Aug 28

Calgary SLAM! At The Auburn Saloon

by Wil Knoll · 0 comments

Free therapy has a five-dollar cover charge.

I needed to have a poetry slam explained to me.

Or I thought I did. The questions I primarily had surrounded its competitive nature. Because of the competitiveness, is a slam like a rap battle? Were you supposed to hurl invectives at the other poets in order to gain the approval of the audience? It was a very quick realization that no, that’s not what it’s about. Slams are about community, smiles, and great words and diverse rhythms lifting, rising, falling, and cresting over images and emotions.

The Auburn Saloon played home to the Calgary International Spoken Word Festival’s final SLAM! on August 27th. Still in the afterglow of the Betty Mitchell Awards, poets and word lovers crowded The Burn. The night was a flow of quiet attention, energetic readings, thunderous applause and encouragement to heckle the judges. First round is a wild card, to see who would go and compete with previous SLAM! winners for spots on the Calgary team for the traveling circuit. The wild card was followed by an open mic session, and then the night got down to business with the two final rounds. Each reader is awarded points on a scale of one to ten by three judges. Going over three minutes earns you a penalty, and then the community shouts you off the stage. The entrance fee is five bucks, which goes to fund the teams travels to other competitions.

Wakefield Brewster nails me to the bar as soon as I get my first pint. I turn around as he bounds up to the stage, and am almost immediately caught up in his torrent. His work is the staccato lyrical flow that sits at the junction of common language and high concepts. He’s confused, energetically struggling to sort out his surroundings and the way to something more real, more right.

You ever dream of work?” he challenges me outside later, discussing how his work is influenced by our rat race and the dreams of something far away. “Dreaming of work? What’s that? I love what’s not the common concrete under our feet.” He pulls influences from his life back in Toronto, science fiction and anime. He’s an unabashed Star Trek fan, calling Sarak a hard core Vulcan. “All you have to remember is two words, Coyote Kings” he cites one of his influences, The Coyote Kings of the Space-Age Bachelor Pad by Minister Faust. The book is a blend of Sci-Fi, Black Canadian history, and mythology. Wakefield’s poetry is just as diverse in it’s images as is his influences.

The night was almost as diverse and eclectic. A steak at dinner pauses someone long enough to discover how blessed we are in life. Choked tears for a once thought loved one transform into strength. Dreams of mother Africa lift the tongues of a generation ready to earn their tradition. Fast food cravings detail a girl’s destructive pattern with lovers. The sounds of Kananaskis country lights the eyes of a young soul. There are assorted snaps from the audience. A potent thought grabs a thin hawkish man; he raises both arms into the air and “Yeahs!” snapping furiously when the rhythm hits him squarely in a personal realization.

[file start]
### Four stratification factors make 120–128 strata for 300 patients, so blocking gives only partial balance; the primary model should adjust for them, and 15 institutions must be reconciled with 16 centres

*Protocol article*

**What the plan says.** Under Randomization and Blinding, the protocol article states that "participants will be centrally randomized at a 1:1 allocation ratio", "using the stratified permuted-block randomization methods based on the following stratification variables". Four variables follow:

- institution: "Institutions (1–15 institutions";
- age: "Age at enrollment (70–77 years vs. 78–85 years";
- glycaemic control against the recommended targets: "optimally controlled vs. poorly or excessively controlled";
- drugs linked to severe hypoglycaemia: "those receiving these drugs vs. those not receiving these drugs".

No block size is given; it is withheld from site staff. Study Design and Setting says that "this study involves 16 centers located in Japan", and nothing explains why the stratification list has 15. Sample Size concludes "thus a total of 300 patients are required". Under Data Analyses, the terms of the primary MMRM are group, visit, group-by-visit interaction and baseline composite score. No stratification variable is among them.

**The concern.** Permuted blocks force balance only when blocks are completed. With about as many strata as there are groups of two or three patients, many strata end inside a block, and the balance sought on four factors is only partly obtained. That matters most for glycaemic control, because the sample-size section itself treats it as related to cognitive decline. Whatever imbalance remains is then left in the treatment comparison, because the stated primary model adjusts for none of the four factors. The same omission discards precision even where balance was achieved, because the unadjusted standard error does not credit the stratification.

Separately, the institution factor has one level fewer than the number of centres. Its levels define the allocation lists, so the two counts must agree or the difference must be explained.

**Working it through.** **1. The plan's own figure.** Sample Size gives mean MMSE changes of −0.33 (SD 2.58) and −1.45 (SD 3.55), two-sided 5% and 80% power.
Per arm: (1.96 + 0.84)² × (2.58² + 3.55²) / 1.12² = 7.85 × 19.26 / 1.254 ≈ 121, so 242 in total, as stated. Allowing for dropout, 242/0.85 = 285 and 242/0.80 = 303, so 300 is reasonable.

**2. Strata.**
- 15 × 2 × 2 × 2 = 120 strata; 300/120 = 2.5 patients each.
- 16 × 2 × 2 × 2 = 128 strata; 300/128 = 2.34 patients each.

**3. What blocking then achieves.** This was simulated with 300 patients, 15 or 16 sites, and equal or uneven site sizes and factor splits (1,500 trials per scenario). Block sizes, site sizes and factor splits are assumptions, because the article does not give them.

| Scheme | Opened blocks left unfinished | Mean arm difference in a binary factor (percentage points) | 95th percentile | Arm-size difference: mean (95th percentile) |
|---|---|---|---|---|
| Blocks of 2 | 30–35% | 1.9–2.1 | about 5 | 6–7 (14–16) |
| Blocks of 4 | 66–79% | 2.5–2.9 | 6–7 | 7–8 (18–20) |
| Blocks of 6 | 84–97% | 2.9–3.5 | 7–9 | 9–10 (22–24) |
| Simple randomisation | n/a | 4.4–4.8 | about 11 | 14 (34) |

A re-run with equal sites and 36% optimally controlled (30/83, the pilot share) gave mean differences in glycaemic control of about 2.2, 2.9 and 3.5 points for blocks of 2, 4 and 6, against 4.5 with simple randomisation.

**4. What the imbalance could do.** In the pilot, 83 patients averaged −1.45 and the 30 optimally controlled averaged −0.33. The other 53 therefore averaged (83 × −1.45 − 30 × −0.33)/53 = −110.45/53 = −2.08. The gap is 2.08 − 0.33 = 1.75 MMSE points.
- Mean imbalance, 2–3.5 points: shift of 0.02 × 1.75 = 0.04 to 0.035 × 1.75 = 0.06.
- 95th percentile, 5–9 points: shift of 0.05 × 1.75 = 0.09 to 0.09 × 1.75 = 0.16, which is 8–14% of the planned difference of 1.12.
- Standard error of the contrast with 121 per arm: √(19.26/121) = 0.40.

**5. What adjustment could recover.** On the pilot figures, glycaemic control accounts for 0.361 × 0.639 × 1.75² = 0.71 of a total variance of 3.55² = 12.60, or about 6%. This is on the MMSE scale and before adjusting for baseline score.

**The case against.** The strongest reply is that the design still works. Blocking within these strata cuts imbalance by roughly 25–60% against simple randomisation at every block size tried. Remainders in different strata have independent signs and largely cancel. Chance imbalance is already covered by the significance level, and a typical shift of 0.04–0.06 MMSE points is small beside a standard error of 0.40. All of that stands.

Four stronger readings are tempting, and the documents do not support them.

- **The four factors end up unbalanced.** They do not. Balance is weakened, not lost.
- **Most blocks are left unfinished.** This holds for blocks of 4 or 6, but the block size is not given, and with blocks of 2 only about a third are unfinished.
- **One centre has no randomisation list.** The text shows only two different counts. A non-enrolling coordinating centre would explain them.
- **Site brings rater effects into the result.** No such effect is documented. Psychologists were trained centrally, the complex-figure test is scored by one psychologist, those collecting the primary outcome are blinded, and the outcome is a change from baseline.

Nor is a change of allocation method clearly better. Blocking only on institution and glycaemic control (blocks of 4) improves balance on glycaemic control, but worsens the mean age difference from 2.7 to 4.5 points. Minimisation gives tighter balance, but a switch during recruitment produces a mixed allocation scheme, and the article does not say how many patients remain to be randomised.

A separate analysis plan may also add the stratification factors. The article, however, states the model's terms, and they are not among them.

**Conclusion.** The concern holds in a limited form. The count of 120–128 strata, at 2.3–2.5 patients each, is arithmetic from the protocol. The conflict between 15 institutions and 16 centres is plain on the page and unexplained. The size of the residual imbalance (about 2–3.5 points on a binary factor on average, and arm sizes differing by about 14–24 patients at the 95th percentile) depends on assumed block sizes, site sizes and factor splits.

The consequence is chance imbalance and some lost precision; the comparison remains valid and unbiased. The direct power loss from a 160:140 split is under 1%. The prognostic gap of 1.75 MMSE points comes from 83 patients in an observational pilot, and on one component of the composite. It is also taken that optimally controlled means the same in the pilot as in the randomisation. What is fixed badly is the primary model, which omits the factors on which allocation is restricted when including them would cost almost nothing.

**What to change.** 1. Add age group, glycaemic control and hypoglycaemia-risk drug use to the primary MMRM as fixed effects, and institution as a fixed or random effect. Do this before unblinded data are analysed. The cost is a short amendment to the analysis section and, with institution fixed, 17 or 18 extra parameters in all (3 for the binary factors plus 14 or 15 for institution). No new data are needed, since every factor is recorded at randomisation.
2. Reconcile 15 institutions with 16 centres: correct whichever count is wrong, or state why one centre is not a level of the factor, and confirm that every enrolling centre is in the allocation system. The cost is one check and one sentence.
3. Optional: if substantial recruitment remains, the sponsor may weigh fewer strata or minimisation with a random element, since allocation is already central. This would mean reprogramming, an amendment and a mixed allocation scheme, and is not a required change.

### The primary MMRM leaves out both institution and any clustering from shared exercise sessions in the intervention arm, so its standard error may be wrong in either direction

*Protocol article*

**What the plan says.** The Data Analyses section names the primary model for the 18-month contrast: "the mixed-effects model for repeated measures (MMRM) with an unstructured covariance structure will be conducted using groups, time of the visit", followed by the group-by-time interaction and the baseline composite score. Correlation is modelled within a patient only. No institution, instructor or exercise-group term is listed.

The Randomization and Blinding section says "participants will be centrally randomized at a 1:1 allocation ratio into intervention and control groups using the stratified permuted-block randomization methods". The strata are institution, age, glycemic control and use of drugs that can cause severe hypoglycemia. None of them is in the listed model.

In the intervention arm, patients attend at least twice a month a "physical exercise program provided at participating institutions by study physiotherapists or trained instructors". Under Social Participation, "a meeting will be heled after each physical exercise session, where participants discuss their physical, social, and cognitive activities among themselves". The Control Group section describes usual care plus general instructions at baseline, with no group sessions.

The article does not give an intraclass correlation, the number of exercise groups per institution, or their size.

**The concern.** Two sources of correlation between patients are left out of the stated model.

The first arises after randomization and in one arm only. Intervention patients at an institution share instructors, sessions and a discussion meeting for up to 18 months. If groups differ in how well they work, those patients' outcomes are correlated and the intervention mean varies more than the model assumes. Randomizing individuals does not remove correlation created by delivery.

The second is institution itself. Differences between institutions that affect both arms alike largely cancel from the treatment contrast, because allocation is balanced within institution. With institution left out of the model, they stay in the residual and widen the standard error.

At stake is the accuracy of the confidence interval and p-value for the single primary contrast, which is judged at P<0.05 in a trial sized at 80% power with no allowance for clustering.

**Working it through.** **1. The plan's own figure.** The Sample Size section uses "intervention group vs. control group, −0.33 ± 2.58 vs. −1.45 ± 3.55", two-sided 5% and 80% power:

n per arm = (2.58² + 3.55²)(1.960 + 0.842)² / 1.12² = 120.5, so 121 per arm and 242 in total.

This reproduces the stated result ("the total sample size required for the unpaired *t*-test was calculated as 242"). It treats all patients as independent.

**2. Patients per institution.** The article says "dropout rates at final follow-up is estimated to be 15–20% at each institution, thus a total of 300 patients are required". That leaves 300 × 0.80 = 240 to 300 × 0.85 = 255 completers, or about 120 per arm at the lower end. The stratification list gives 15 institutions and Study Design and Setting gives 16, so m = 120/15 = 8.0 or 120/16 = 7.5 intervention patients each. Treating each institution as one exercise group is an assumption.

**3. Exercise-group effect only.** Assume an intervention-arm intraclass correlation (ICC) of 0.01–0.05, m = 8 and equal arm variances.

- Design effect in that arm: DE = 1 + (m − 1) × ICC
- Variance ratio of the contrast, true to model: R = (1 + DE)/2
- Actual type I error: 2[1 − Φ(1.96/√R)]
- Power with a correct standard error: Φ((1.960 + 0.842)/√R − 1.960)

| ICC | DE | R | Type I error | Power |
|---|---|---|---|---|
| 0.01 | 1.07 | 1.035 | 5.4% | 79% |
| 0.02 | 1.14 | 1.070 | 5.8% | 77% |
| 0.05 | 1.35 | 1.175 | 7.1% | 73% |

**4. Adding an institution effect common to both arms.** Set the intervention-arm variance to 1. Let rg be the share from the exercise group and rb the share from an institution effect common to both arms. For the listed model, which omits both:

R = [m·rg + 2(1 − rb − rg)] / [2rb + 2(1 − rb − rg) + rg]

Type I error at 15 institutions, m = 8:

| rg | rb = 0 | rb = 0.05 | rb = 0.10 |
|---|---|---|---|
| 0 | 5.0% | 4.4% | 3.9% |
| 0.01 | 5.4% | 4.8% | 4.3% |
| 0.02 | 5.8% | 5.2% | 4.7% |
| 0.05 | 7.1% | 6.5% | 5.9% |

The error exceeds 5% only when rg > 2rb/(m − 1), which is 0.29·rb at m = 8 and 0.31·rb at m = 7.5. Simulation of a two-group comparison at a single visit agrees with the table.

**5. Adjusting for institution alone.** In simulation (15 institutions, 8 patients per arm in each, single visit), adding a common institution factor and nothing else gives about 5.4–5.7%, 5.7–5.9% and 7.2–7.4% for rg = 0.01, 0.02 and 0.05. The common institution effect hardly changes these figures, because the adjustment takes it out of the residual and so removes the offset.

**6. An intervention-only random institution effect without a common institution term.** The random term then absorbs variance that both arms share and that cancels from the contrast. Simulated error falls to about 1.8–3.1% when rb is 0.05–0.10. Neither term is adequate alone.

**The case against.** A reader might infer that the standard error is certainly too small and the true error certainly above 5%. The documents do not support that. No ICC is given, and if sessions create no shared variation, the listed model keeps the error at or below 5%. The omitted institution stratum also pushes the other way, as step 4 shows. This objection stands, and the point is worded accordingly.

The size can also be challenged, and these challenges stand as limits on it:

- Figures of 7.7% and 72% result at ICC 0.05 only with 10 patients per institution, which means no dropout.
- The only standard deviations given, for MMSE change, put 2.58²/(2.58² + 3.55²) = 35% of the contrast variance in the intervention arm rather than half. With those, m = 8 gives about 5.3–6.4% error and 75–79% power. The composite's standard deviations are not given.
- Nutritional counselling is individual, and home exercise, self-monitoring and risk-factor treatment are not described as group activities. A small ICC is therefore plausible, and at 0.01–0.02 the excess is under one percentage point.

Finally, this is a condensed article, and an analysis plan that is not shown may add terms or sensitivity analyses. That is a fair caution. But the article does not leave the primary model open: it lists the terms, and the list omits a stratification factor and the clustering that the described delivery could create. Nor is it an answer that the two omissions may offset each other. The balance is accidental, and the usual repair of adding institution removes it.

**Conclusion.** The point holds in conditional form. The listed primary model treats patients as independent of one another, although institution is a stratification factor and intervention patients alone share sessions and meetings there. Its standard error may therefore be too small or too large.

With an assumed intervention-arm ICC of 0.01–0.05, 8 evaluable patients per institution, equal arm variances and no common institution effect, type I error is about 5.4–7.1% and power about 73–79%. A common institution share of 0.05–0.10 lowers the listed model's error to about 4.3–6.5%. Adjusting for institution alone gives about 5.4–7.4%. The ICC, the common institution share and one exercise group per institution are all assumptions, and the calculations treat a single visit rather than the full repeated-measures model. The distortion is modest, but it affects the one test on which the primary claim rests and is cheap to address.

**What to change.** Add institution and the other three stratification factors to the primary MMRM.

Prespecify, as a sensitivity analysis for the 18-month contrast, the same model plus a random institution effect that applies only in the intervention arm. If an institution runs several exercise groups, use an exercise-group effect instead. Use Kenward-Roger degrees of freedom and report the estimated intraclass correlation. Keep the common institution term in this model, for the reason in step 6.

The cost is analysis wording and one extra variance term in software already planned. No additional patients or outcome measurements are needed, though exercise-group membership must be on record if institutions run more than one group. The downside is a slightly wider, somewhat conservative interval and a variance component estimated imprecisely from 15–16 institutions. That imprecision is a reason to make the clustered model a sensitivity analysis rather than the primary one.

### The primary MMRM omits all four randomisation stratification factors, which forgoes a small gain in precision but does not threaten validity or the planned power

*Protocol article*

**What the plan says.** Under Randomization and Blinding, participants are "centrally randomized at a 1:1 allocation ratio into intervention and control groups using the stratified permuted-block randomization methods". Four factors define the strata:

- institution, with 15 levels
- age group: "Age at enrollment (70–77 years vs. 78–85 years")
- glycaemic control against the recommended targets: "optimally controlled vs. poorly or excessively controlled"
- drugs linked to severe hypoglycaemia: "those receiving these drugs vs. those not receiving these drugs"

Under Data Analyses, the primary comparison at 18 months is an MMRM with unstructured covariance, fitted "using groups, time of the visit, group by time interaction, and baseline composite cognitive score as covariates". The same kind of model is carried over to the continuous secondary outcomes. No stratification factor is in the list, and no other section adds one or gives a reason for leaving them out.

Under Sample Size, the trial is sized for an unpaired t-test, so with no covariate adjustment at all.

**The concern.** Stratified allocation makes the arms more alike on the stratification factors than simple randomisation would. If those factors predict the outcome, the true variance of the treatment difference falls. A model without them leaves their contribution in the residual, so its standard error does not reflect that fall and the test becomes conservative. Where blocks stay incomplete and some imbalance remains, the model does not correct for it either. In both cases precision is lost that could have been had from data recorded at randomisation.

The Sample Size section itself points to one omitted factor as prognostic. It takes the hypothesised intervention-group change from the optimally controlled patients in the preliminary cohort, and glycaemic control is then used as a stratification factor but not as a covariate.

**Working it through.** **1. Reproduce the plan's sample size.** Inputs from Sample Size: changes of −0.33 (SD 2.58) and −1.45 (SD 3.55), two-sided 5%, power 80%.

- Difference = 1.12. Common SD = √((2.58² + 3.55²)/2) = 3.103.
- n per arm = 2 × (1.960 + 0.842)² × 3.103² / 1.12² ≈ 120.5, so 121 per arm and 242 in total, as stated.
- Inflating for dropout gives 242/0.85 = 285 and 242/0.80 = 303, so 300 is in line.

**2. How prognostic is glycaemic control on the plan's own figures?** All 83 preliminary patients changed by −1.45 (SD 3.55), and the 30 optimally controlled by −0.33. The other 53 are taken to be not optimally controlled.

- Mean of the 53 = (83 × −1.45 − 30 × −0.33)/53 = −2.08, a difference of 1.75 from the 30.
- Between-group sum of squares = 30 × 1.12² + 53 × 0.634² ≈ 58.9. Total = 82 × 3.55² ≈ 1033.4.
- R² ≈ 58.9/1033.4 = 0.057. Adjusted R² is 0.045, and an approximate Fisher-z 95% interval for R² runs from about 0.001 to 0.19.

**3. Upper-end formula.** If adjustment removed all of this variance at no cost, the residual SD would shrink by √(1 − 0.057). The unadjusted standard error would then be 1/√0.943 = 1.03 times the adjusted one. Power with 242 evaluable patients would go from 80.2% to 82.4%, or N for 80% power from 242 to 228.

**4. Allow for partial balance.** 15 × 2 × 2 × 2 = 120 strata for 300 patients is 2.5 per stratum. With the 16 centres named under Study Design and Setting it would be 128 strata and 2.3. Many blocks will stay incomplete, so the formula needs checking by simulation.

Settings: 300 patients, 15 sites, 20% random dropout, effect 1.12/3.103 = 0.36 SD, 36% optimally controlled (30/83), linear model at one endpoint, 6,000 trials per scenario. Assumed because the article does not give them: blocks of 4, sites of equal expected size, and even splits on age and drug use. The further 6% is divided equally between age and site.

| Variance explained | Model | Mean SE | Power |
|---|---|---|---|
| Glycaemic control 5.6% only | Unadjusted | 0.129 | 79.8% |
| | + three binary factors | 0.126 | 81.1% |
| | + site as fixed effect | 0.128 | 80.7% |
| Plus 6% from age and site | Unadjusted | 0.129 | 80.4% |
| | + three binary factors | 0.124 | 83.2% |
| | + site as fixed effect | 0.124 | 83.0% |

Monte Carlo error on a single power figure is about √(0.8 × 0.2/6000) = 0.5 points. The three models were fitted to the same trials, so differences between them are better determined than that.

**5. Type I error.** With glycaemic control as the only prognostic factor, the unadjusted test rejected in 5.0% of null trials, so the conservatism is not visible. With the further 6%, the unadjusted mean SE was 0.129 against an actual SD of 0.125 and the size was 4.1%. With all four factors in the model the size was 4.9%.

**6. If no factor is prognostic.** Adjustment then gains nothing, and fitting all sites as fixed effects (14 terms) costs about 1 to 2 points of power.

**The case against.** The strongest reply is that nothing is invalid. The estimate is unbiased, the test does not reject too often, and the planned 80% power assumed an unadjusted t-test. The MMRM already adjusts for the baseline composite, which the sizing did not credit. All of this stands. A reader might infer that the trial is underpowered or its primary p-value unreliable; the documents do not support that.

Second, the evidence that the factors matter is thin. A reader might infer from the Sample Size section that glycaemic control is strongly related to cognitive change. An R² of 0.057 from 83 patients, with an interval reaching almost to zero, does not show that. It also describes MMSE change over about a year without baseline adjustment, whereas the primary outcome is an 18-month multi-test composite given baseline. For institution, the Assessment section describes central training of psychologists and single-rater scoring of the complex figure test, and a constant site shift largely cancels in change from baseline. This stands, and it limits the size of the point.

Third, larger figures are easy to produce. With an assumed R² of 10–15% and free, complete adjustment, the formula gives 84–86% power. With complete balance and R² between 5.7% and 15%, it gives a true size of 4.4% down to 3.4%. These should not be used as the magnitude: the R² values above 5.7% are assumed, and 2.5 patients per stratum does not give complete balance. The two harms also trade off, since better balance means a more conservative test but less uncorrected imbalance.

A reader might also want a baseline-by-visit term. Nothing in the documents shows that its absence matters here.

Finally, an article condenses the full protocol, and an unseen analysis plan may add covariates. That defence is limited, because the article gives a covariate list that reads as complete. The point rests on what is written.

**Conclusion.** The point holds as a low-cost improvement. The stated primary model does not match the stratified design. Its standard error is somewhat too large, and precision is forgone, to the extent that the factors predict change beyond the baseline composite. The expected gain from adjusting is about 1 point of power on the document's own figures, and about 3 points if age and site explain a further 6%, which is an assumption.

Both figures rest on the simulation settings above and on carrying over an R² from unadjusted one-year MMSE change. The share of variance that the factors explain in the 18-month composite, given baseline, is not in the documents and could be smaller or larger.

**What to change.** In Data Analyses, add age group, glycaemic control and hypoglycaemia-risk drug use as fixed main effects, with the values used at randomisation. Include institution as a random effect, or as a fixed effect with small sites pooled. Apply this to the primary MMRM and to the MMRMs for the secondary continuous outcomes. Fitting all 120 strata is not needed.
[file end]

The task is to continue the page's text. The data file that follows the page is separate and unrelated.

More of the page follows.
I had never been to a poetry SLAM! before. But after being so moved by some of the readings, I’m lead to believe that it’s accessible to anyone. Everyone should take at least one in. It is accessible because words are the simple keys for all of our bodies, minds and hearts. When the right words are used with the right thought and intent, they become magic and can reorganize the things inside. I felt physically moved at times. Air would fall out of my body, feeling like falling awake almost.

As the Final SLAM! wrapped up, the announcement was made and the Calgary team selected. Wakefield, who came in through the wildcard and has represented Calgary on the SLAM! team previously, earned himself a spot. The official announcement from CISWF is still coming, but the SLAM! team looks well equipped to take on whatever their travels throw them into.

In the end, as we receive from the poet, so does the poet from the process and participants. “Poetry is like free therapy.” says Wakefield, drawing welcoming shapes with his arms as we talk. Wakefield moves like he speaks – cut ups of long flowing thoughts bookended by tight fragments. “I don’t have the answers. I’m calling out for help.” Giving it to him by being the listener is just too rewarding.

Free therapy all around.

More info about the Calgary Spoken Word Festival can be found on their web page.

The Auburn Saloon is located at the base of the Calgary Tower.
163-115 9 Avenue SE
(403) 266-6628

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